Chronic back pain is one of the most dreaded things a lifter can handle. I speak first hand. I had ups and downs in the lumbar region, and it forced me to learn about the lower back and hacks that provide for its ongoing safety and health.
I've written such articles before, but the following list of secrets is as close as possible. I'm not talking about dealing with an injury. I speak of everyday life, if you already feel good.
These are my rules to stay well when you feel good.
. 1 Go to bed!
If you get used to in short sleep periods and regularly get only 5-6 hours a night, you can say goodbye to the long-term back health (and the health of a muscle or joint) matter). If you shorten your recovery time, shoot yourself in the foot. And it's even worse if you're a die-hard lover of big compound movements that require a lot of spine loading, like squats, deadlifts, and overhead presses.
For your body to respect you, you must have respect for it. I know that sounds a bit Zen, but there is something true about it. Going to bed at one o'clock, having a good night's sleep and waking up at least 7 hours after falling asleep will make a big difference as far as your body feels. This includes your injured back. If you're looking for other patch job remedies, exercise, stretching, treatments, and exercises to strengthen your spine without looking at your nocturnal rest and recovery plan, we recommend putting everything on the back burner and getting started there , [1
This little-known point can make a difference People do not realize that the time of day they train is significant.
If you're trying to get relatively heavy weights Do not hurt your back shortly after waking up, you need to give your body time to move and maintain, and your plates need to be dehydrated, and while you're sleeping, they tend to fill up with fluid – one reason Why do people say you are considered "Highest" in the morning?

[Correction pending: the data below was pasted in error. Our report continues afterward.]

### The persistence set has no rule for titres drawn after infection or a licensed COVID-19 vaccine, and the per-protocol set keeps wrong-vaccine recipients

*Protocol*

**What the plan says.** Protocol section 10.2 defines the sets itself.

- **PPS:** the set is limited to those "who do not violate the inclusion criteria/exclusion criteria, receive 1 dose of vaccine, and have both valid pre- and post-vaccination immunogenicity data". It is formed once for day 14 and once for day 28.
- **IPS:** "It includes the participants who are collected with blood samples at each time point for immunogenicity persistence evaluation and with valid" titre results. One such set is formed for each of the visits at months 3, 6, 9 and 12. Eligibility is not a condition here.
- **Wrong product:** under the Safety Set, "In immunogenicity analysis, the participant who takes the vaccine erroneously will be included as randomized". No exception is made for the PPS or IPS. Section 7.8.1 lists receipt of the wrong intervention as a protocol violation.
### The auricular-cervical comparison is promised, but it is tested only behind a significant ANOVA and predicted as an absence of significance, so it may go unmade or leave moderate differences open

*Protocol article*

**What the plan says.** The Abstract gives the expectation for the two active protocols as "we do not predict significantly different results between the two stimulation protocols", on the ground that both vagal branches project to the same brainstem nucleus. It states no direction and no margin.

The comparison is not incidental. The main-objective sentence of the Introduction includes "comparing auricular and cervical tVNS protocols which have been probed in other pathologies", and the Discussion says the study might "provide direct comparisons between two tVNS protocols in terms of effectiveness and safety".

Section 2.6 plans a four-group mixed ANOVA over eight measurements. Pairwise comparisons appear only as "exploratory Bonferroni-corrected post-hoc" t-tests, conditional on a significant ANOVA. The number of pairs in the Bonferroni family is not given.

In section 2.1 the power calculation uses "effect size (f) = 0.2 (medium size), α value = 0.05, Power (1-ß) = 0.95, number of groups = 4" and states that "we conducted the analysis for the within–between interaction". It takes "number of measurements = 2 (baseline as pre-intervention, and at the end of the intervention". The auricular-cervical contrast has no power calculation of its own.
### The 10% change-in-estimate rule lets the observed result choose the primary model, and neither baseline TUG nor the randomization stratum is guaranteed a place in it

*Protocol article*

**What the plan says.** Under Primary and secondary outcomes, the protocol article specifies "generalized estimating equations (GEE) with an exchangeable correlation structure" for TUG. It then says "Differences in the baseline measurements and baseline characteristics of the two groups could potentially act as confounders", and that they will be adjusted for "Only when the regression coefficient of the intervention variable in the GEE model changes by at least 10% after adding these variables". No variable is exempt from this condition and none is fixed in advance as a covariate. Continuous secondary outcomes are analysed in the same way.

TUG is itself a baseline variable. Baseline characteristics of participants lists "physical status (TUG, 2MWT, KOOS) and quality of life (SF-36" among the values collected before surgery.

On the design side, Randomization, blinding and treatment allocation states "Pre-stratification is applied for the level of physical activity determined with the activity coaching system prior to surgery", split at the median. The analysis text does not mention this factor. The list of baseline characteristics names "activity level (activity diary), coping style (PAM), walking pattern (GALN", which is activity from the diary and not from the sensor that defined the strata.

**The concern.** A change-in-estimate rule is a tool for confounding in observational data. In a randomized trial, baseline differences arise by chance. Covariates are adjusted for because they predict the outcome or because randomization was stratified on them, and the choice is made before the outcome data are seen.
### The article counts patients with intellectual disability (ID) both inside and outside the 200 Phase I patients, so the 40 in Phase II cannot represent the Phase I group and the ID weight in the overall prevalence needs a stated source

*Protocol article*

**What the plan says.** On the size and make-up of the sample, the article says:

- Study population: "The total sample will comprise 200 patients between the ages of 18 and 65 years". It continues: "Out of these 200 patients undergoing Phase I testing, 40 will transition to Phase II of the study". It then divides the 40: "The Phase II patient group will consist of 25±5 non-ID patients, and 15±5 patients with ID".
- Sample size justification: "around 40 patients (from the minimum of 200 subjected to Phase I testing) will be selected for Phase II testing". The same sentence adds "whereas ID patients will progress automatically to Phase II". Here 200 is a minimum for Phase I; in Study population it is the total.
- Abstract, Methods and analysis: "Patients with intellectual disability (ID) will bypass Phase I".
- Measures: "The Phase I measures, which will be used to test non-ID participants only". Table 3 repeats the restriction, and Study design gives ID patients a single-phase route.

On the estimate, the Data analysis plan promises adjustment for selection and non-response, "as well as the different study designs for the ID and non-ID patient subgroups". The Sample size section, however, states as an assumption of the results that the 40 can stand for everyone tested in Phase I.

How well would my 7-year executive clients work if they trained with me? 11 o'clock o 2 o'clock in the afternoon? Personally, I despise lifting it hard in the early morning. I have never had a good feeling, at least as far as my spine is concerned. If you have the flexibility for your morning plan, try to lift 3-4 hours after waking up. For example, I like to work out between 10 and 12, but usually wake up at 5:45.
If you work out at 7:00 am before work, try to wake up earlier at 5:00 am, not at 6:00 am: 35. Beat the sack earlier in the night before exercise to make up for the difference. It's shit, but it could be an important factor in your back health.
3. Do not get stiff if you do nothing
Having a bad back is like a new puppy. You have new responsibilities, whether you like it or not – that is, if you want to get a better result.
Taking 5 minutes once or twice a day can be a major setback. There are mobility exercises and stretches bearing your name. These are movements that you need to do not just in the gym, but especially when you're not in the gym. It is easy for your back to feel good during exercise, when your muscles are pumping, your body is sweating, your joints are lubricated and you are generally warmed up. It's not always that easy to get that feeling when you're cold and have a day off in the gym.
You need to do unloaded exercises to help your cause. I like to do something when I wake up.